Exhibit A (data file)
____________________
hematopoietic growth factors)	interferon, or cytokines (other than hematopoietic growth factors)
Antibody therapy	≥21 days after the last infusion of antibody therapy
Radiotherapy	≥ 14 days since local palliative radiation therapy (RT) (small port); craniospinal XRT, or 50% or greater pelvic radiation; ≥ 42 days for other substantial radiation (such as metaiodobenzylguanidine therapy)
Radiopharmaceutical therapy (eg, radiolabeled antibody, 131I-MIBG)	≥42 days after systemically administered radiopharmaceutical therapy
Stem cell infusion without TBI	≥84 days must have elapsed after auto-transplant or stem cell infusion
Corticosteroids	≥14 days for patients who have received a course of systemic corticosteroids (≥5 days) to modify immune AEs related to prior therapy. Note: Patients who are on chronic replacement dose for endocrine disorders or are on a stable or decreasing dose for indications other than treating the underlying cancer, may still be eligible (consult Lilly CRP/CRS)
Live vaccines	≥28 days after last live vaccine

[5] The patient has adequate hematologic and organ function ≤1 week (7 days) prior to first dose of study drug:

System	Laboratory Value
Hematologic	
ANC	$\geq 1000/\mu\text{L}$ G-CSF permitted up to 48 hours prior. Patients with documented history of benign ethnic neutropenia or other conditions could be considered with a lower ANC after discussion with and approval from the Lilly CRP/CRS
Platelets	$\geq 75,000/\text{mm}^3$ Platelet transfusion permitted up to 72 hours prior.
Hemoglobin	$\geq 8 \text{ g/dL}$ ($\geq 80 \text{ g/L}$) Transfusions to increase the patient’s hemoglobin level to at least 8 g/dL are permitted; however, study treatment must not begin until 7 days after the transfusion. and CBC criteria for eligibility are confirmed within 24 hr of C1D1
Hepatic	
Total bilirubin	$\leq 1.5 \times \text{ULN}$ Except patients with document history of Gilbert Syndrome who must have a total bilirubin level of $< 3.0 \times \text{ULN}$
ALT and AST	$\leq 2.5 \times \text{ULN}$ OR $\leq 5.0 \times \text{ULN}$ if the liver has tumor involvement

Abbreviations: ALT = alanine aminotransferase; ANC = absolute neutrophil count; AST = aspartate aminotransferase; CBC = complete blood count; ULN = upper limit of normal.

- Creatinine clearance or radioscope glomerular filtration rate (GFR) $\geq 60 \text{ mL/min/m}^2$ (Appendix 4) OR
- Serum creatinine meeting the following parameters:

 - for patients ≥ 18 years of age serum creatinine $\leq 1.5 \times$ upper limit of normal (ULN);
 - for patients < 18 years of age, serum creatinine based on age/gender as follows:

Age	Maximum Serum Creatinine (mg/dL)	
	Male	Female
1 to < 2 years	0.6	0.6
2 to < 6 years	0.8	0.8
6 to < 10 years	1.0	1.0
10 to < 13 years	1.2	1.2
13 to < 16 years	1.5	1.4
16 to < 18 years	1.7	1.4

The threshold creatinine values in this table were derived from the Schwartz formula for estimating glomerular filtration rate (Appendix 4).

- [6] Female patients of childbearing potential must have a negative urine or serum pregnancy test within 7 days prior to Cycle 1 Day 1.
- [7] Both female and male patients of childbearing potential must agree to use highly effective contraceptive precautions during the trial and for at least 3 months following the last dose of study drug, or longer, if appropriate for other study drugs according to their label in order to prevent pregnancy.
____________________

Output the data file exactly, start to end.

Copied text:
hematopoietic growth factors)	interferon, or cytokines (other than hematopoietic growth factors)
Antibody therapy	≥21 days after the last infusion of antibody therapy
Radiotherapy	≥ 14 days since local palliative radiation therapy (RT) (small port); craniospinal XRT, or 50% or greater pelvic radiation; ≥ 42 days for other substantial radiation (such as metaiodobenzylguanidine therapy)
Radiopharmaceutical therapy (eg, radiolabeled antibody, 131I-MIBG)	≥42 days after systemically administered radiopharmaceutical therapy
Stem cell infusion without TBI	≥84 days must have elapsed after auto-transplant or stem cell infusion
Corticosteroids	≥14 days for patients who have received a course of systemic corticosteroids (≥5 days) to modify immune AEs related to prior therapy. Note: Patients who are on chronic replacement dose for endocrine disorders or are on a stable or decreasing dose for indications other than treating the underlying cancer, may still be eligible (consult Lilly CRP/CRS)
Live vaccines	≥28 days after last live vaccine

[5] The patient has adequate hematologic and organ function ≤1 week (7 days) prior to first dose of study drug:

System	Laboratory Value
Hematologic	
ANC	$\geq 1000/\mu\text{L}$ G-CSF permitted up to 48 hours prior. Patients with documented history of benign ethnic neutropenia or other conditions could be considered with a lower ANC after discussion with and approval from the Lilly CRP/CRS
Platelets	$\geq 75,000/\text{mm}^3$ Platelet transfusion permitted up to 72 hours prior.
Hemoglobin	$\geq 8 \text{ g/dL}$ ($\geq 80 \text{ g/L}$) Transfusions to increase the patient’s hemoglobin level to at least 8 g/dL are permitted; however, study treatment must not begin until 7 days after the transfusion. and CBC criteria for eligibility are confirmed within 24 hr of C1D1
Hepatic	
Total bilirubin	$\leq 1.5 \times \text{ULN}$ Except patients with document history of Gilbert Syndrome who must have a total bilirubin level of $< 3.0 \times \text{ULN}$
ALT and AST	$\leq 2.5 \times \text{ULN}$ OR $\leq 5.0 \times \text{ULN}$ if the liver has tumor involvement

Abbreviations: ALT = alanine aminotransferase; ANC = absolute neutrophil count; AST = aspartate aminotransferase; CBC = complete blood count; ULN = upper limit of normal.

- Creatinine clearance or radioscope glomerular filtration rate (GFR) $\geq 60 \text{ mL/min/m}^2$ (Appendix 4) OR
- Serum creatinine meeting the following parameters:

 - for patients ≥ 18 years of age serum creatinine $\leq 1.5 \times$ upper limit of normal (ULN);
 - for patients < 18 years of age, serum creatinine based on age/gender as follows:

Age	Maximum Serum Creatinine (mg/dL)	
	Male	Female
1 to < 2 years	0.6	0.6
2 to < 6 years	0.8	0.8
6 to < 10 years	1.0	1.0
10 to < 13 years	1.2	1.2
13 to < 16 years	1.5	1.4
16 to < 18 years	1.7	1.4

The threshold creatinine values in this table were derived from the Schwartz formula for estimating glomerular filtration rate (Appendix 4).

- [6] Female patients of childbearing potential must have a negative urine or serum pregnancy test within 7 days prior to Cycle 1 Day 1.
- [7] Both female and male patients of childbearing potential must agree to use highly effective contraceptive precautions during the trial and for at least 3 months following the last dose of study drug, or longer, if appropriate for other study drugs according to their label in order to prevent pregnancy.